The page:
16 April 2010
By Kanchan Gogate
A simple blood test can tell how long a woman can postpone her pregnancy. Despite the facility being available in Pune, not many seem availing it. Labs leave it to doctors, who are not all for delaying it
You can’t eat the cake and still have it. Time comes where one has to choose between them and making a right choice is indeed a tall order. Today’s woman often faces a dilemma when it comes to choosing between career and motherhood. When career tops the priority list, pregnancy is often postponed. No wonder that in today’s age, delayed motherhood is becoming more of a norm. However, medical advancement has offered working women some succor.
Keeping a tab on a biological clock bas become easier now. A simple blood test can determine how long a ‘woman can postpone her pregnancy. According to doctors, the blood test to determine Anti–Mullerian Hormone (AMH) levels could just be the best indicator of a woman’s egg reserves. If a woman is above 30 and wants to postpone childbirth, doctors suggest that she can get the test done. If the score is low, the woman needs to rethink her decision and if it’s normal, she can postpone. The test is a big hit in Mumbai. Doctors should recommend it, feels Dr Hrishikesh Pai, head of the Mumbai Obstetrics and Gynecological Society. “I recommend it to women taking infertility treatment. There are many indicators to determine a woman’s fertility but AMH scores are more accurate and authentic. The test is highly reliable if you get it done at a reputed laboratory. It is not only useful for women taking infertility treatment but also for those who want delay pregnancy. However, AMH is not the only indicator. I wouldn’t recommend it in isolation but would recommend some other tests before drawing any conclusion,” adds Pai.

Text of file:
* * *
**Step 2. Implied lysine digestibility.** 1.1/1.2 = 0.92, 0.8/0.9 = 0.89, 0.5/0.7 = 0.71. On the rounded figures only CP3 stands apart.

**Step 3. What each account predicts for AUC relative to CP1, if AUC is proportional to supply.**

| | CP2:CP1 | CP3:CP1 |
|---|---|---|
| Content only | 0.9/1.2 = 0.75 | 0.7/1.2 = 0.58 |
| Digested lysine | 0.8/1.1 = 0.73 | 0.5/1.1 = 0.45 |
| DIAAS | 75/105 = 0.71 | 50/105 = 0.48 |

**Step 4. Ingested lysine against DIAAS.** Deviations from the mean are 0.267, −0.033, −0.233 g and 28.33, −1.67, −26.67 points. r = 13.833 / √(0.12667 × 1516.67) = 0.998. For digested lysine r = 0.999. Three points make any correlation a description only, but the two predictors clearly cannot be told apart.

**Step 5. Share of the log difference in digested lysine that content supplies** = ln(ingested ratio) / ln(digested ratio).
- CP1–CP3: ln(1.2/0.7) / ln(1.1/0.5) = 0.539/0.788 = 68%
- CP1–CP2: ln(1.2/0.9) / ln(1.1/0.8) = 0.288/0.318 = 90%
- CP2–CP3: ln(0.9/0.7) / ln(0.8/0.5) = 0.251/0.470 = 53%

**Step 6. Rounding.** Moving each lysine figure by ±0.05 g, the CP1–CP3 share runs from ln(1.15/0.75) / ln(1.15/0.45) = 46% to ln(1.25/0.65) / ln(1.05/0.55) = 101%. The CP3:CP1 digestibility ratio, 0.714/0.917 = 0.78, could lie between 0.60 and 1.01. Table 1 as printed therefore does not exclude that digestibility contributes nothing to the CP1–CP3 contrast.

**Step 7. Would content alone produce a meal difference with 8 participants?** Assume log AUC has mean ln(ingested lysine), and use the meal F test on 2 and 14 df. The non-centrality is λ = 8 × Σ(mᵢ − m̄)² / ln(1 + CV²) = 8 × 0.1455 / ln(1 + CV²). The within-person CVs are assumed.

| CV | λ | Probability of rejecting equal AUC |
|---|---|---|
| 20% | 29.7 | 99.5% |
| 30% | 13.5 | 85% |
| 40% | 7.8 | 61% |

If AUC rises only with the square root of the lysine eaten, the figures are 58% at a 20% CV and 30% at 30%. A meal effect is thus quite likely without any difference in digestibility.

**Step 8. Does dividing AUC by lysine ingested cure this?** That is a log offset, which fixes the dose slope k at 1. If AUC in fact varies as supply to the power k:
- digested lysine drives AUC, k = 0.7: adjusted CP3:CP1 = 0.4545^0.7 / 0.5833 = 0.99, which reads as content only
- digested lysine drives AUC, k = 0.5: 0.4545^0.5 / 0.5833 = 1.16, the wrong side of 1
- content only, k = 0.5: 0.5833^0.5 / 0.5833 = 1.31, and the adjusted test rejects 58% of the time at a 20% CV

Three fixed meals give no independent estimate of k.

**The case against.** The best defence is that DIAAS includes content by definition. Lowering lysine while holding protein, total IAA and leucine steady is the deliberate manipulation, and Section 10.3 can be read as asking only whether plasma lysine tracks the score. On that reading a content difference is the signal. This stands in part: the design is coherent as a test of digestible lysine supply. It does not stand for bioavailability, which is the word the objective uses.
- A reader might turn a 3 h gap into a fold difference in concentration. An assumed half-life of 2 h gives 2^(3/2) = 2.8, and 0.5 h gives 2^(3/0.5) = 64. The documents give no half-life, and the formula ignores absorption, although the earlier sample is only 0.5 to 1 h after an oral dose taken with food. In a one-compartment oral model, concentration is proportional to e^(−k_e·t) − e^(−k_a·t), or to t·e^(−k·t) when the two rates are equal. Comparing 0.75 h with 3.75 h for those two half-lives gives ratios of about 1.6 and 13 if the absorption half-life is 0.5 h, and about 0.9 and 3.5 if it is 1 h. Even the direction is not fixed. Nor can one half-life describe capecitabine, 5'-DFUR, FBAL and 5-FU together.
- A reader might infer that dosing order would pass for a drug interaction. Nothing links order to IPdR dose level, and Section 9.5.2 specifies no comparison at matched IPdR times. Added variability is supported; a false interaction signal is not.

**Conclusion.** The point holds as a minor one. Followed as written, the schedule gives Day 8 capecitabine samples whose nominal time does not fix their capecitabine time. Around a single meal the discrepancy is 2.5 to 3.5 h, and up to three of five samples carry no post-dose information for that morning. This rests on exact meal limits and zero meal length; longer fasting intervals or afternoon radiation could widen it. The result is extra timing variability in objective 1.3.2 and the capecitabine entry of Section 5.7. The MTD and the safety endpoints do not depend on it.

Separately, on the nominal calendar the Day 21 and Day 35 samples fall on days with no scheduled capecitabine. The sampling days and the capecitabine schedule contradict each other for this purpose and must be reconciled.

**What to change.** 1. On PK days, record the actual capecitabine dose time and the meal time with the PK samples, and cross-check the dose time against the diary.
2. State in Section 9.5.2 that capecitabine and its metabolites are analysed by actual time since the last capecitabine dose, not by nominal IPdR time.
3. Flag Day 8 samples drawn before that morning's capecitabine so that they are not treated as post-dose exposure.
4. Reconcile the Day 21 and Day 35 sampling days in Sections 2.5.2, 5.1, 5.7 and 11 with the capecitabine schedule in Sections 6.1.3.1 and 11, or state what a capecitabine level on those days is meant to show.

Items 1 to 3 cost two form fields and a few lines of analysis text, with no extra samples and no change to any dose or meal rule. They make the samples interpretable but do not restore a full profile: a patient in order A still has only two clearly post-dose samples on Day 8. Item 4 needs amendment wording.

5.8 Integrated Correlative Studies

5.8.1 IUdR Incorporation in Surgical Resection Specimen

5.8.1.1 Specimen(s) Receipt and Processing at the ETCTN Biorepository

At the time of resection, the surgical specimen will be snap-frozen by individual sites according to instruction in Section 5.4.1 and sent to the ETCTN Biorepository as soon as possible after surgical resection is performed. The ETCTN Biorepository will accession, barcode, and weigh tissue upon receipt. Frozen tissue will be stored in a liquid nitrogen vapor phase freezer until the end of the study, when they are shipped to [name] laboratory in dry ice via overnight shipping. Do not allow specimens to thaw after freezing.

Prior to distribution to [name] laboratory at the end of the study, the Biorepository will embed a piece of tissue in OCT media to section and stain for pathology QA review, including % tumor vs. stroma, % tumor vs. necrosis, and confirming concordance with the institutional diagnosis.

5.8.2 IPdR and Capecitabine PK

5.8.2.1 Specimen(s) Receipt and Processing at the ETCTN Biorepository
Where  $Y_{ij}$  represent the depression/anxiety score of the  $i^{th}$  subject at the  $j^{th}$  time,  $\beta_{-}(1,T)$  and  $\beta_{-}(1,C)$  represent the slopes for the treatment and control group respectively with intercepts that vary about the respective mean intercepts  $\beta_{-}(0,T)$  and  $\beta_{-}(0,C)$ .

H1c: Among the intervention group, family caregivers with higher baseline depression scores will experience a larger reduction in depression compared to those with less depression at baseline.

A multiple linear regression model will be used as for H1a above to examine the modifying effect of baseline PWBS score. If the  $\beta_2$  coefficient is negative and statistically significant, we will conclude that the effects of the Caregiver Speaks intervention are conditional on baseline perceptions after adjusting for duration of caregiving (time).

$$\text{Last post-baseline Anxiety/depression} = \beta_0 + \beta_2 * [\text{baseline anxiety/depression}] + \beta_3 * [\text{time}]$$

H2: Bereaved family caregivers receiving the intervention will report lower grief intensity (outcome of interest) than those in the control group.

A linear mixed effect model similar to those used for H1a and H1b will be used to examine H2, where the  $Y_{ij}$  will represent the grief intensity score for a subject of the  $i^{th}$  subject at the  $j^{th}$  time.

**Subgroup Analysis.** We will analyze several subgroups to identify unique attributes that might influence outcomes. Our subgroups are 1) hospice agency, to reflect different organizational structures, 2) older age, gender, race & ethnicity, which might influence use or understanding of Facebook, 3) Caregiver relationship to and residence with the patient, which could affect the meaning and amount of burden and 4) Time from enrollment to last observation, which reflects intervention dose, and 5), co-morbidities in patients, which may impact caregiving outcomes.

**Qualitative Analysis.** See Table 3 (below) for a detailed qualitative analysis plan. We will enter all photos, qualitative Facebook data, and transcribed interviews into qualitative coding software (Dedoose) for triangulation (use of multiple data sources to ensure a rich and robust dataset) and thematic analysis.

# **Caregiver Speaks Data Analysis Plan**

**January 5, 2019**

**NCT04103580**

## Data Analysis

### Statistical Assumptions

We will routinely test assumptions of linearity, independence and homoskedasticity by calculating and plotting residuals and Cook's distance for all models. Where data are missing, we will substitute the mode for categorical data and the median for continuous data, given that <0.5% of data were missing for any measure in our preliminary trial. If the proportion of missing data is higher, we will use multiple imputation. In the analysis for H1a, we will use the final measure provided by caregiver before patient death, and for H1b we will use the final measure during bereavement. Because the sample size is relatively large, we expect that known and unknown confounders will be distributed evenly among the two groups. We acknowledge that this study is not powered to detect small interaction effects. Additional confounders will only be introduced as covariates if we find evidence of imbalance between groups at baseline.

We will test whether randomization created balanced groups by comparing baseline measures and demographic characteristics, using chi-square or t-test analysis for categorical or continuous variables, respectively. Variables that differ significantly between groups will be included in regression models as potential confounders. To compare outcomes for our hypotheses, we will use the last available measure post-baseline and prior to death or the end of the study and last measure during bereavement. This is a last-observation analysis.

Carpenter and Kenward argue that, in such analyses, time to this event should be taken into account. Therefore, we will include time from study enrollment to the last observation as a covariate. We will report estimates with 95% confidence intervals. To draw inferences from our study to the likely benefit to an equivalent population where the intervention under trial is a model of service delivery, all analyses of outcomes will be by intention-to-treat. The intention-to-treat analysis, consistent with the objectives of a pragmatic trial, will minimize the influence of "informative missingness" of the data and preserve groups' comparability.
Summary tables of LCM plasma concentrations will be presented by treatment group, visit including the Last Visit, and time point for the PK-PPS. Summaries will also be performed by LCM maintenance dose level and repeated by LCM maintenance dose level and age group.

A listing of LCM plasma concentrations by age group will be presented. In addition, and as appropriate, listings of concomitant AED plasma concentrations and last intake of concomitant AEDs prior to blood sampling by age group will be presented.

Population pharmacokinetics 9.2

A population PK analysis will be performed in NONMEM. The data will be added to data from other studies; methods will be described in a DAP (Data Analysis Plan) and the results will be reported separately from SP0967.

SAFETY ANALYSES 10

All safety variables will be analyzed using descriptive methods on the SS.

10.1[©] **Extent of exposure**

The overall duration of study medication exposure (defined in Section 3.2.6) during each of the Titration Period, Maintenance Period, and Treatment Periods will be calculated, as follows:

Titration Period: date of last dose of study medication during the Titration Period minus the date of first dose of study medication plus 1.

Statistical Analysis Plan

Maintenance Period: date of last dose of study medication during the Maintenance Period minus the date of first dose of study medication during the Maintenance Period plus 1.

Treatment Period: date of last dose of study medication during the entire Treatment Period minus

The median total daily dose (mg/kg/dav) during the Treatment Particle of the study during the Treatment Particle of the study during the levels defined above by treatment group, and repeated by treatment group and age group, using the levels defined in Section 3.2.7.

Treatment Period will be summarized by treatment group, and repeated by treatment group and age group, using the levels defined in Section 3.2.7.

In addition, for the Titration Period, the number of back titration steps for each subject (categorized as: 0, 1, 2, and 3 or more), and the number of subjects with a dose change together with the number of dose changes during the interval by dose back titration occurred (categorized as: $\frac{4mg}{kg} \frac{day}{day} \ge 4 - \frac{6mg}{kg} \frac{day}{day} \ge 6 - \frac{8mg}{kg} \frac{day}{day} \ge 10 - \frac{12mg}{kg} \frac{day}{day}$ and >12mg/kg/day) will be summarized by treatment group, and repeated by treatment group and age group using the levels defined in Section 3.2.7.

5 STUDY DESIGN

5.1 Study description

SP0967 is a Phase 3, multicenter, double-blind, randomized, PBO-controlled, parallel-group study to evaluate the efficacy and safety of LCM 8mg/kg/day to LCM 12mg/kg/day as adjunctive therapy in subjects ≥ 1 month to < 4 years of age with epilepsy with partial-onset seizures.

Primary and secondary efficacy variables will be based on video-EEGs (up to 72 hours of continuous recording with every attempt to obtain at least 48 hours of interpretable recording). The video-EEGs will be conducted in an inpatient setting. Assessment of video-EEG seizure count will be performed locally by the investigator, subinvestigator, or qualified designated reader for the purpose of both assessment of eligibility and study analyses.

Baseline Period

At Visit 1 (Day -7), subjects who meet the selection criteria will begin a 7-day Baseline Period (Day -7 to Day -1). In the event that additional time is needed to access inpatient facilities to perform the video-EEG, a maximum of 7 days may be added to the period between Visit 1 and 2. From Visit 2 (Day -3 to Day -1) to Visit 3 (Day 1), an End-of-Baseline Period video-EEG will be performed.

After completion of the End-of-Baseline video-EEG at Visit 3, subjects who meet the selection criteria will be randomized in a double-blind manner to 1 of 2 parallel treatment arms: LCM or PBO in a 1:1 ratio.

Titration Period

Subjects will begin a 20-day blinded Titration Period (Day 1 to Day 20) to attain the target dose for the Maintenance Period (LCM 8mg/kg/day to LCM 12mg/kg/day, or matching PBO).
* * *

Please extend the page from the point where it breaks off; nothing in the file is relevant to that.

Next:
It is one of the many tests and not complete in itself, says Dr Mukta Umargai of Pune Obstetric and Gynecological Society. “I am not against it but 1 have not recommended it yet. The facility is available in Pune and even if it is not, samples could be sent to Mumbai Hence, conducting it is not the issue. However, the very need for postponing pregnancy is becoming a matter of concern these days. I don’t advocate delayed pregnancies. But there is no harm getting the test done. That AMH count is normal means one is fertile,” she says.
Infertility is on the rise due to lifestyle changes, says Dr Anand Shinde of Pune Obstetric and Gynecological Society. “Postponing pregnancy is not advisable. One has to choose between career and motherhood. Career can wait but childbirth has to be on time. I don’t deny that AMH test could be a good option. More delayed the pregnancy, more complications. If a woman is 32 and tells me she wants to postpone pregnancy, 1 will not advocate it. It’s already late. Why delay further? Late pregnancy is one of the reasons behind infertility and we should deal with it, society as a whole, Moreover, AMH test is 50 percent reliable and has to be done every year. It cannot be once and for all,” he says.
Auto-Mullerian Hormone (AMH) test is a blood test that can be done any time of the month. It is done only at a few laboratories and is used to evaluate fertility potential and ovarian response in women undergoing infertility treatment. Its USP is that women, especially in their ’30s, can use it to monitor their biological clock. However, doctors who are not convinced about delayed pregnancy don’t generally recommend it. They advise patients not to be solely dependent on one test.
Doctors shouldn’t take a moralist stance, Pai feels. “There is no denying the fact that pregnancy shouldn’t be delayed. But what do you do when careers are so much demanding today? One cannot blame today’s women for postponing it. If one wants to settle down before becoming a mother, it’s not wrong. Yet, consulting gynecologist is a must,” he adds.
Though the facility is available in Pune, not many seem availing it. “We have a well–equipped lab and can do AMH test. But not many doctors recommend it. Only doctors attached to big hospitals do. We don’t expect awareness among masses but it depends on doctors who should be aware of the latest methods,” says Nikhil Deshpande, who is attached to a lab on Karve Road.